Help with the prior distribution

Cross Validated Asked by Dom Jo on December 7, 2020

The question is as follows:

Consider an SDOF mass-spring system. The value of the mass is known and is equal to 1 kg.
The value of the spring stiffness is unknow and based on the experience and judgement the following is assumed. Value of stiffness is in the following range [0.5, 1.5] N/m.

To have a more accurate estimate of the value of the stiffness an experiment is performed where in the natural frequency of the system is observed. The following observation are made:

  Observation 1     Freq = 1.021 rad/sec
  Observation 2     Freq = 1.015 rad/sec
  Observation 3     Freq = 0.994 rad/sec
  Observation 4     Freq = 1.005 rad/sec
  Observation 5     Freq = 0.989 rad/sec
  1. Based on the information provided write the functional form of prior PDF.
  2. Plot the likelihood function with different number of observations.
  3. Based on the information provided write the functional form of the posterior PDF.
  4. Plot the posterior distribution.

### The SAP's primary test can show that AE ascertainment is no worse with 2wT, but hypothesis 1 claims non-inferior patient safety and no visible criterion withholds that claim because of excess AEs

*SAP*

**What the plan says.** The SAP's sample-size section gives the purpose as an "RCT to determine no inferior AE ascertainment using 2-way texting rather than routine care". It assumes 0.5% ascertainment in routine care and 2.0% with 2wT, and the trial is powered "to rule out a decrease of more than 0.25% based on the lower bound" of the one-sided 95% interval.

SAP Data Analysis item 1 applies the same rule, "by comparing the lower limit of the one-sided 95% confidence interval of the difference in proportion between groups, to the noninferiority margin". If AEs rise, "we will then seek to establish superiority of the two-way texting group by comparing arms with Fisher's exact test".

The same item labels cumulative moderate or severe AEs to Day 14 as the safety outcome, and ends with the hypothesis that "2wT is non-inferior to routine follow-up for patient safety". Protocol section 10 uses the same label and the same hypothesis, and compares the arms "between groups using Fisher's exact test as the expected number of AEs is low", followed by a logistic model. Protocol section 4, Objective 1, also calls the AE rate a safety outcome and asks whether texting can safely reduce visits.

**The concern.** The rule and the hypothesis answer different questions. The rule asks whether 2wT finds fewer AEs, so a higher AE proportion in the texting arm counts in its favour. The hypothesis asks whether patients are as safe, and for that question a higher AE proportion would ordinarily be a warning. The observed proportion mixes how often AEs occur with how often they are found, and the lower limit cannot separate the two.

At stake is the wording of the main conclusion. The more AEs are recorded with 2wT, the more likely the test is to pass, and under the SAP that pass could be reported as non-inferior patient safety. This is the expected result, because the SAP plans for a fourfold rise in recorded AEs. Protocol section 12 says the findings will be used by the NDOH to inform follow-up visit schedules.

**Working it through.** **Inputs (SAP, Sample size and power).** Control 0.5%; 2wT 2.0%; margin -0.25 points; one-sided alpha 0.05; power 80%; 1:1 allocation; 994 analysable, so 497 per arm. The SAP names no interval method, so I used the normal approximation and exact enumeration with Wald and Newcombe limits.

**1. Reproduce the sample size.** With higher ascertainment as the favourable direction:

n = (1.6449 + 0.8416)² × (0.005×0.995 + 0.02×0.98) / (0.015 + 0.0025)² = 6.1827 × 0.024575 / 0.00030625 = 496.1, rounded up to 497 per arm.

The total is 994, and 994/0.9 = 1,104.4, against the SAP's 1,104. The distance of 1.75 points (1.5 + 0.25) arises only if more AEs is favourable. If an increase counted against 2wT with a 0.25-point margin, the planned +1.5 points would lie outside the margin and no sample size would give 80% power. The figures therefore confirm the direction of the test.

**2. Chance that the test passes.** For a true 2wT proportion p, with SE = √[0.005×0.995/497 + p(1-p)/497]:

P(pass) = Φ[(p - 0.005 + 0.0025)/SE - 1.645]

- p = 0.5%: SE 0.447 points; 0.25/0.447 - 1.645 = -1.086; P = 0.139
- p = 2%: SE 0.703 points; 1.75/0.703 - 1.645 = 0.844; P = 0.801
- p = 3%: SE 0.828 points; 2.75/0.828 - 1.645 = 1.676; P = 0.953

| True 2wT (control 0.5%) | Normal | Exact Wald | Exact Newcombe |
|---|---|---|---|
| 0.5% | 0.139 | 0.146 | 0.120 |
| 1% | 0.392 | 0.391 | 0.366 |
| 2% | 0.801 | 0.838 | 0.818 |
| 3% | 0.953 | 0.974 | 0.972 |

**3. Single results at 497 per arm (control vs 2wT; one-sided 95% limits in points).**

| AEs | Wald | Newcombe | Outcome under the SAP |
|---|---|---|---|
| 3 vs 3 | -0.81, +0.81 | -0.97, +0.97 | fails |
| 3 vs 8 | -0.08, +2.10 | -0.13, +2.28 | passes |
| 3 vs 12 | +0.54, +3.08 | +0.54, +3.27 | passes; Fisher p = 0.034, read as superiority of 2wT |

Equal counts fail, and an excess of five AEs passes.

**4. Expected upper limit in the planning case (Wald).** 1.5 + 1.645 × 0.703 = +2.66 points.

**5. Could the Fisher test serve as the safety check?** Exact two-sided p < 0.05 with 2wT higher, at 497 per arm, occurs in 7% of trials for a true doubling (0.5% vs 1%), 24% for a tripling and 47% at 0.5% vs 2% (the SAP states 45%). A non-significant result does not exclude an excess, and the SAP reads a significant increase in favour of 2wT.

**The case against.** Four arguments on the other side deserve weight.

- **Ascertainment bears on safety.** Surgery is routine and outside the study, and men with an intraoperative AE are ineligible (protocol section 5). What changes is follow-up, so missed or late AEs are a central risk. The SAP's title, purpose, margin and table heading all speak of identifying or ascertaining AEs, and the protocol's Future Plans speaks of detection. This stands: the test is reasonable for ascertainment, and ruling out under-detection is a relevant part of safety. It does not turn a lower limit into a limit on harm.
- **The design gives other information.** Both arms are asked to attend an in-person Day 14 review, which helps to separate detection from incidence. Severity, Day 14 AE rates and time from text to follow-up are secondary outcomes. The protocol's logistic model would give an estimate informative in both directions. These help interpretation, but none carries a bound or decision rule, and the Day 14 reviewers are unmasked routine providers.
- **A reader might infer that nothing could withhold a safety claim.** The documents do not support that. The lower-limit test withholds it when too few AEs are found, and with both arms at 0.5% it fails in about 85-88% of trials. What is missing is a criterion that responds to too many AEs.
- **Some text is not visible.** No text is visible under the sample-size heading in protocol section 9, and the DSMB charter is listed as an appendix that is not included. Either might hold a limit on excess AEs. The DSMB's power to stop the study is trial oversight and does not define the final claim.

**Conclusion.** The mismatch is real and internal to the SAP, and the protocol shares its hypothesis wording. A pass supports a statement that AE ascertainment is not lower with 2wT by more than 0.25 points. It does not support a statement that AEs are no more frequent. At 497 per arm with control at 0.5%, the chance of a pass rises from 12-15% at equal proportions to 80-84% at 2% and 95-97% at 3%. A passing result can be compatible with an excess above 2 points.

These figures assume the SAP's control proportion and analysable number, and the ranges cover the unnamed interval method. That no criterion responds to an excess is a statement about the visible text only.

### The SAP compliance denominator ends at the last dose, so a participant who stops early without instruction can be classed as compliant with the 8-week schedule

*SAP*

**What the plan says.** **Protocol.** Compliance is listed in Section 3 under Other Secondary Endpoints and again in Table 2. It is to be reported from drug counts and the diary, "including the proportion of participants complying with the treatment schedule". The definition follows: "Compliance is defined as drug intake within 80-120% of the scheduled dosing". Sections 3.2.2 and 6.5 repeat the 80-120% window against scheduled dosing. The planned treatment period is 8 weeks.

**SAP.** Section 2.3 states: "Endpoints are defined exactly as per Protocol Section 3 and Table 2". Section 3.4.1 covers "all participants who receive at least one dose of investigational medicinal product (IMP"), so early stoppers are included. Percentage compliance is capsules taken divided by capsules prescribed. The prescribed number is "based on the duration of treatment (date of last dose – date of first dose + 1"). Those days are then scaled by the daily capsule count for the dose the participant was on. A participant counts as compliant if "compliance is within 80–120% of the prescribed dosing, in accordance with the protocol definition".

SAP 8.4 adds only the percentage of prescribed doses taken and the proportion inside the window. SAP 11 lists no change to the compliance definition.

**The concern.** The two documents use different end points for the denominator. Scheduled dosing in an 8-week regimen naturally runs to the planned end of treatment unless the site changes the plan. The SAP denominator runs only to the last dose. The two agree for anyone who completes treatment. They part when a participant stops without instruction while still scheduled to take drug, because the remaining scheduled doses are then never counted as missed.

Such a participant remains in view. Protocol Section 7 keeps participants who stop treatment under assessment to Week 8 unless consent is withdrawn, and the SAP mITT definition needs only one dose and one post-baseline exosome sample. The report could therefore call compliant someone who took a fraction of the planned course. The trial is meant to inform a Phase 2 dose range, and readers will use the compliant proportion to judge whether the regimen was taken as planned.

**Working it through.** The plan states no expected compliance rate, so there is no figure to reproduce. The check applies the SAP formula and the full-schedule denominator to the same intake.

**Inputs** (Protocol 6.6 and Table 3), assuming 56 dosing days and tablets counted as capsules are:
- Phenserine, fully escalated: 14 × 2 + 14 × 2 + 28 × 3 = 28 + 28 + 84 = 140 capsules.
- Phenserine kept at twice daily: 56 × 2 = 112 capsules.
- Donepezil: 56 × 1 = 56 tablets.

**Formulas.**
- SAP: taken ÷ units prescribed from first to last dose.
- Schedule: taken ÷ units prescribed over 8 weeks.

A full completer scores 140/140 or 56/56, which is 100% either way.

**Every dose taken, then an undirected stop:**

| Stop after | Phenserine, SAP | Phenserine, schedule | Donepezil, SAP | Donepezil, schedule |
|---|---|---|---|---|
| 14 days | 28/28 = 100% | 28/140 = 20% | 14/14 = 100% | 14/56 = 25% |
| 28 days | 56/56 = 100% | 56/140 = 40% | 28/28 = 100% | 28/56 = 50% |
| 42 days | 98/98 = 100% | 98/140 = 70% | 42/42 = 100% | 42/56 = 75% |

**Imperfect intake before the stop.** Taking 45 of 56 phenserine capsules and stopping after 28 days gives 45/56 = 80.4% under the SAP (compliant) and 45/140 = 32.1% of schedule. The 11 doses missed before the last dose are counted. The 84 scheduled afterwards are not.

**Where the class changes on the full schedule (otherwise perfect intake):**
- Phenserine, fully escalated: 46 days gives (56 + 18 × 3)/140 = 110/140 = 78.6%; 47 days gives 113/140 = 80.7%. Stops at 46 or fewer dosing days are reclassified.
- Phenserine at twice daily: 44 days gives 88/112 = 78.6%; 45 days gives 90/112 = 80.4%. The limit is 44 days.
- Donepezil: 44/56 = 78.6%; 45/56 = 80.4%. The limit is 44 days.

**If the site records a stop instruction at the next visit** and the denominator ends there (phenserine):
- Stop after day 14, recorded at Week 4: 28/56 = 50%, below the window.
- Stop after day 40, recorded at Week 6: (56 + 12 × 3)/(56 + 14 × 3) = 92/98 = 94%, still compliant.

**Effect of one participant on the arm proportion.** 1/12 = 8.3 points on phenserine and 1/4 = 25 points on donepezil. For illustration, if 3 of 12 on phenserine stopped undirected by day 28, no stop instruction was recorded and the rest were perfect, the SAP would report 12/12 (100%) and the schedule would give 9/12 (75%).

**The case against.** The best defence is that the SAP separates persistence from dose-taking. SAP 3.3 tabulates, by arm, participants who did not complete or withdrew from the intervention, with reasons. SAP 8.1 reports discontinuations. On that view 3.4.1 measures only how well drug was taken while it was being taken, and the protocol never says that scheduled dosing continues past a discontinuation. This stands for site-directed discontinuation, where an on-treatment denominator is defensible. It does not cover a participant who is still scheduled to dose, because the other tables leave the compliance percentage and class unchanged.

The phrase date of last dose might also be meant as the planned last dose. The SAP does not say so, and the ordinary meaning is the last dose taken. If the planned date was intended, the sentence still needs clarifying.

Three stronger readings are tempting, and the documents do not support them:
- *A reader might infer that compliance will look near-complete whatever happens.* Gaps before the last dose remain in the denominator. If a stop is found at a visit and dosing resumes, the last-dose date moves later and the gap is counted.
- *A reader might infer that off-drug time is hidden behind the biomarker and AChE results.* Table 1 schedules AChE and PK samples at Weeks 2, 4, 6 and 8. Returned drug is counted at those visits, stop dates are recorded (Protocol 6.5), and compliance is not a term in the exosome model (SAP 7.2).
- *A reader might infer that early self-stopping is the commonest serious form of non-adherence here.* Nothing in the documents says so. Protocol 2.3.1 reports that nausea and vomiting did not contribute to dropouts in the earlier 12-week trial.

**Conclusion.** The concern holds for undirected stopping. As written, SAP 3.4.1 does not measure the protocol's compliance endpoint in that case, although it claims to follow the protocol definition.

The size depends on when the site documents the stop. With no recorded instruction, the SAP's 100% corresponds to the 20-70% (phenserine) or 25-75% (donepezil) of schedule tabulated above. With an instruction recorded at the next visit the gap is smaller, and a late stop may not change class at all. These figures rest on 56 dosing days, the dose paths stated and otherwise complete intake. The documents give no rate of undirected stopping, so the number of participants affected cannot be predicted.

My work so far:

spring constant $$k = sqrt{{w}/{m}}$$
m = 1kg, so $$w = k^{2}$$.

$$k sim Uniform(0.5, 1.5)$$,

so pdf of w = $$ f(w) = 2w$$

where $$w epsilon [sqrt{0.5},sqrt{1.5}] $$

So prior distribution is linear in the range root(0.5), root(1.5).

$$Likelihood = L = 2^{5}(1.021*1.015..*0.989) approx 2.04772 $$

This is what I have done so far. I am new to Bayesian inference and I am not sure how to proceed after this or if what I have done so far is correct. Pleas advice on how to find the posterior function.

One Answer

I gave up my reputation for a bounty so unable to comment.

The posterior is the prior multiplied by the likelihood. If you use a conjugate prior, these types of problems will work out nicely.

What is the sampling distribution in this case? Normal?

Not sure how to handle the bounds but you could use a normal prior for $k$ w/ infinite variance to resemble a uniform distribution or you could just do a normal distribution centered at 1 w/ some large variance out to 0.5 and 1.5.

You say you are not interested in $k$ though? Can you work back to it?

Answered by Quantoisseur on December 7, 2020

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